These extravagant homes are open for tours one weekend during the event. Docents tell visitors about the history of the homes and the families that built them. Another fun, local tradition that takes place during the trail is the Spirits of Oakwood. Groups can walk through Tyler’s historic Oakwood Cemetery, where locals in period costumes pose as some of the town’s most important founding members buried there to give visitors a dose of local history. For additional local shopping, the same arts-and-crafts fair that takes place during the Texas Rose Festival also occurs during the Azalea and Spring Flower Trail.
Goodman-LeGrand House and Museum
Located in the heart of downtown Tyler, the Goodman-LeGrand House and Museum is a historic home built in 1859. The majestic house was once a one-story, four-room house. It underwent several renovations before being bequeathed to the city of Tyler in 1940 by Sallie Goodman LeGrand. Today, it operates as a public museum showcasing life in Tyler throughout the years, with antiques, artwork and other artifacts belonging to the house’s former occupants. The home is furnished with the original furniture and artwork belonging to the Goodman-LeGrand family.
“It’s like you step back in time,” said Travis.
Groups can take guided tours through the house to learn about its long history. Artifacts dating back to the Civil War give visitors a glimpse into life in Tyler through important periods of America’s past, making it a treat for history buffs. Visitors can also take a serene walk through the property’s beautiful gardens.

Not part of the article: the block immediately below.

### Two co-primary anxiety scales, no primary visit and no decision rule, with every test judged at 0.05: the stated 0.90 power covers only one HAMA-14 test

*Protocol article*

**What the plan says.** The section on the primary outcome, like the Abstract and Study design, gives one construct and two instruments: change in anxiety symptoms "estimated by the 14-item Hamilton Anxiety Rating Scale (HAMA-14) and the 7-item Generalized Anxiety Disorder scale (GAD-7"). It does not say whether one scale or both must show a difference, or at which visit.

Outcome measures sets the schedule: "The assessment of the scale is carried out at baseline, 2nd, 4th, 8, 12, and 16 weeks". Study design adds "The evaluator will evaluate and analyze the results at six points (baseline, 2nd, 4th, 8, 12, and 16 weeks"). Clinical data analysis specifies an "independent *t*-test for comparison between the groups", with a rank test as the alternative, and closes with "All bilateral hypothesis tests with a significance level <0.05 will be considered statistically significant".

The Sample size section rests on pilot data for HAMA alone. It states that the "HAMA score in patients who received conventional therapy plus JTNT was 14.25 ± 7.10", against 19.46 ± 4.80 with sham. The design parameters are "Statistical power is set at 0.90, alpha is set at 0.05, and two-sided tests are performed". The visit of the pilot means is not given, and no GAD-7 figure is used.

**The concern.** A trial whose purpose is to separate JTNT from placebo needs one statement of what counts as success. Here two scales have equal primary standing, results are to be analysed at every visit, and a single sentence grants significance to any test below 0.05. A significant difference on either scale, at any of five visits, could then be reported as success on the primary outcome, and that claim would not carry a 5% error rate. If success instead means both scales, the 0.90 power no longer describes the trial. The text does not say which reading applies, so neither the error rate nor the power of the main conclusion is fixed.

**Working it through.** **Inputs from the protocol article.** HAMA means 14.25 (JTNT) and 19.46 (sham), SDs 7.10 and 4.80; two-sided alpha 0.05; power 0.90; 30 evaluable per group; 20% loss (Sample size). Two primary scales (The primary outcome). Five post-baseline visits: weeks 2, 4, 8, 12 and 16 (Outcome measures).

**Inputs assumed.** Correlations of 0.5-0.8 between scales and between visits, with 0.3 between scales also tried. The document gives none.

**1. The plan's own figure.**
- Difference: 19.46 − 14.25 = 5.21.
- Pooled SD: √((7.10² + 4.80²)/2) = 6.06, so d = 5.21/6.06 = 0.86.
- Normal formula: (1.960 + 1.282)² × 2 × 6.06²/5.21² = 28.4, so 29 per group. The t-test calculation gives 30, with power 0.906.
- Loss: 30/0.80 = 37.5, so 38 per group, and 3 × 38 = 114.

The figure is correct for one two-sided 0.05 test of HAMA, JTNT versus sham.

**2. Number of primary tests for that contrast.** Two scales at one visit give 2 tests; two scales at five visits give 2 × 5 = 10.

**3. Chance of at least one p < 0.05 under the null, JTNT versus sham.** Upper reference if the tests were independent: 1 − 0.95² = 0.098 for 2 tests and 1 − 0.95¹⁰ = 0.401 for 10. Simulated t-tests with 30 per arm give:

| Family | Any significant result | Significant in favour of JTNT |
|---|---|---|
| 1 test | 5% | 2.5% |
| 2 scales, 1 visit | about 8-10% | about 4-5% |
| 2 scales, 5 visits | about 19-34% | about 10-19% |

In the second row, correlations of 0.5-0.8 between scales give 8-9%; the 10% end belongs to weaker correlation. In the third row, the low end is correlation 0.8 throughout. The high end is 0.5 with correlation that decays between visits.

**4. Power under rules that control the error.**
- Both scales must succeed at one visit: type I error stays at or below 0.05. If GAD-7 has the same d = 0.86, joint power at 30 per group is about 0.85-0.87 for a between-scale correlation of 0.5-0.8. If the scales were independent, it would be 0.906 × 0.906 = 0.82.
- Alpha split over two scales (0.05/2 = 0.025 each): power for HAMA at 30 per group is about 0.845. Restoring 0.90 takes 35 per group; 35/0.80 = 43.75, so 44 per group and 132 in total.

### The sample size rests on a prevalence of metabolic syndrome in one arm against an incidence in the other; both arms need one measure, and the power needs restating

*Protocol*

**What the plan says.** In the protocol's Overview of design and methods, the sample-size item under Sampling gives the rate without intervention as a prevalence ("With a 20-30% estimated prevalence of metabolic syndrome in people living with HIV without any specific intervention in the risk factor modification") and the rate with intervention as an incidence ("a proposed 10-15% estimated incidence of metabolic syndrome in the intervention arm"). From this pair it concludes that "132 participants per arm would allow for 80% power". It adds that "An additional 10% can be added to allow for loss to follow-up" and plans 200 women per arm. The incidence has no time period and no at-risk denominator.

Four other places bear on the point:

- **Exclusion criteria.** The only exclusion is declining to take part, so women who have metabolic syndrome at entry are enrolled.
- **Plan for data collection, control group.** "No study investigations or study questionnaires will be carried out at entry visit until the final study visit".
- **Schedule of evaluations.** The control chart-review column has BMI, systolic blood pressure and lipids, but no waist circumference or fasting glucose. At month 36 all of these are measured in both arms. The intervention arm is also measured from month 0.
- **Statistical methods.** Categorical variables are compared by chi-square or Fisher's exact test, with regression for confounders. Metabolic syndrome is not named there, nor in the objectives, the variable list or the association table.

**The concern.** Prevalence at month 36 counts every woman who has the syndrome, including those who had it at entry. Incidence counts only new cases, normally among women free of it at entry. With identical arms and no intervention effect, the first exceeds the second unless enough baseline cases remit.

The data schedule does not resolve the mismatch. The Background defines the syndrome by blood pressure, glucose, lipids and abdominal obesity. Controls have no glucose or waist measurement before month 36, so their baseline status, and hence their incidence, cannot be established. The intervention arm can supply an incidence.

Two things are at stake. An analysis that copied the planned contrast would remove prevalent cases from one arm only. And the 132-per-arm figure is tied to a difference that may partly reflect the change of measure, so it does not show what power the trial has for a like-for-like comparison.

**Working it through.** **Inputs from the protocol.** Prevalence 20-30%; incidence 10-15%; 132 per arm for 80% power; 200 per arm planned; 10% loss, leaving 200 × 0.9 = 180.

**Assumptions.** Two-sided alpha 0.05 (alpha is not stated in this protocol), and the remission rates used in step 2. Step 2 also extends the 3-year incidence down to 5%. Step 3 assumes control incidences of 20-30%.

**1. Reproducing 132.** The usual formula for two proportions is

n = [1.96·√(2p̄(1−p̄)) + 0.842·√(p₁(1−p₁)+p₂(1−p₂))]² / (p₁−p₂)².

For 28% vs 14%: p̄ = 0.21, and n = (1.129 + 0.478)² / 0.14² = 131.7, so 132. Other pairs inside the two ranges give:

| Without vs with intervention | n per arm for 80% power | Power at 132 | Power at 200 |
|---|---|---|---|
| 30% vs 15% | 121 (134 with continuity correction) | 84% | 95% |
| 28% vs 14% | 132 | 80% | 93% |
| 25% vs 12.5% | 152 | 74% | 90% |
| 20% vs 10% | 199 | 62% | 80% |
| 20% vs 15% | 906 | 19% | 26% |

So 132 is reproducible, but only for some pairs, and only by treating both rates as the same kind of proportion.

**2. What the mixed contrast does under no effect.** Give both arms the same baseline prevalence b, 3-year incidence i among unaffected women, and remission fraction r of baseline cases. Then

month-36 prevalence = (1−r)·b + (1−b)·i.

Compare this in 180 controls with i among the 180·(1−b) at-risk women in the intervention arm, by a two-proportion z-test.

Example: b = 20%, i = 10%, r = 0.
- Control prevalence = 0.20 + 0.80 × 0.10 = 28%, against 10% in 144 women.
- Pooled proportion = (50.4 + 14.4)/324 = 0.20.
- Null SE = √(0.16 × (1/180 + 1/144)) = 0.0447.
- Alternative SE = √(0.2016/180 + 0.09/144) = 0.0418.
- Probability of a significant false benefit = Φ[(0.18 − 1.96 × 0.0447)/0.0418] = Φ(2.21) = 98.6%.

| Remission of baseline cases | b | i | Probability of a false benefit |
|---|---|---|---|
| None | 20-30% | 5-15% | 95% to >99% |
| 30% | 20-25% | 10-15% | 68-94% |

For an entertaining meal, groups can arrange to participate in a murder mystery dinner hosted at the Goodman-LeGrand house. A trip to the museum gift shop is the perfect way to commemorate a visit to the historic home.
Kiepersol Vineyard, Winery and Distillery
Kiepersol Vineyard, Winery and Distillery provides groups the opportunity to enjoy a variety of unique local spirits and fine dining. Founded by Pierre De Wet in 1998, today Kiepersol is managed by his two daughters. It’s located on a picturesque farm just outside of Tyler and includes a vineyard, distillery, restaurant, and bed and breakfast. The vineyard features 16 varietals of grapes planted on 63 acres. Kiepersol also makes its own spirits on the estate, including a bourbon, vodka, rum and texuila, a Texas-made version of tequila.
“We have a lot of wineries in this area, but Kiepersol is definitely one of the favorites,” said Travis. “It’s the largest and oldest winery here close to Tyler.”
Groups can enjoy a behind-the-scenes tour of the farm’s vineyards and distillery to learn how the wine and spirits are made. Tastings provide the opportunity to sample the abundance of wines.
Kiepersol is as well-known for its fine dining as it is its wines; the barn-wood lined restaurant offers an elegant dining experience and a selection of hand-cut steaks, fresh seafood and the estate’s wines. Groups of up to 42 can be accommodated for lunch or dinner in one of the restaurant’s private rooms.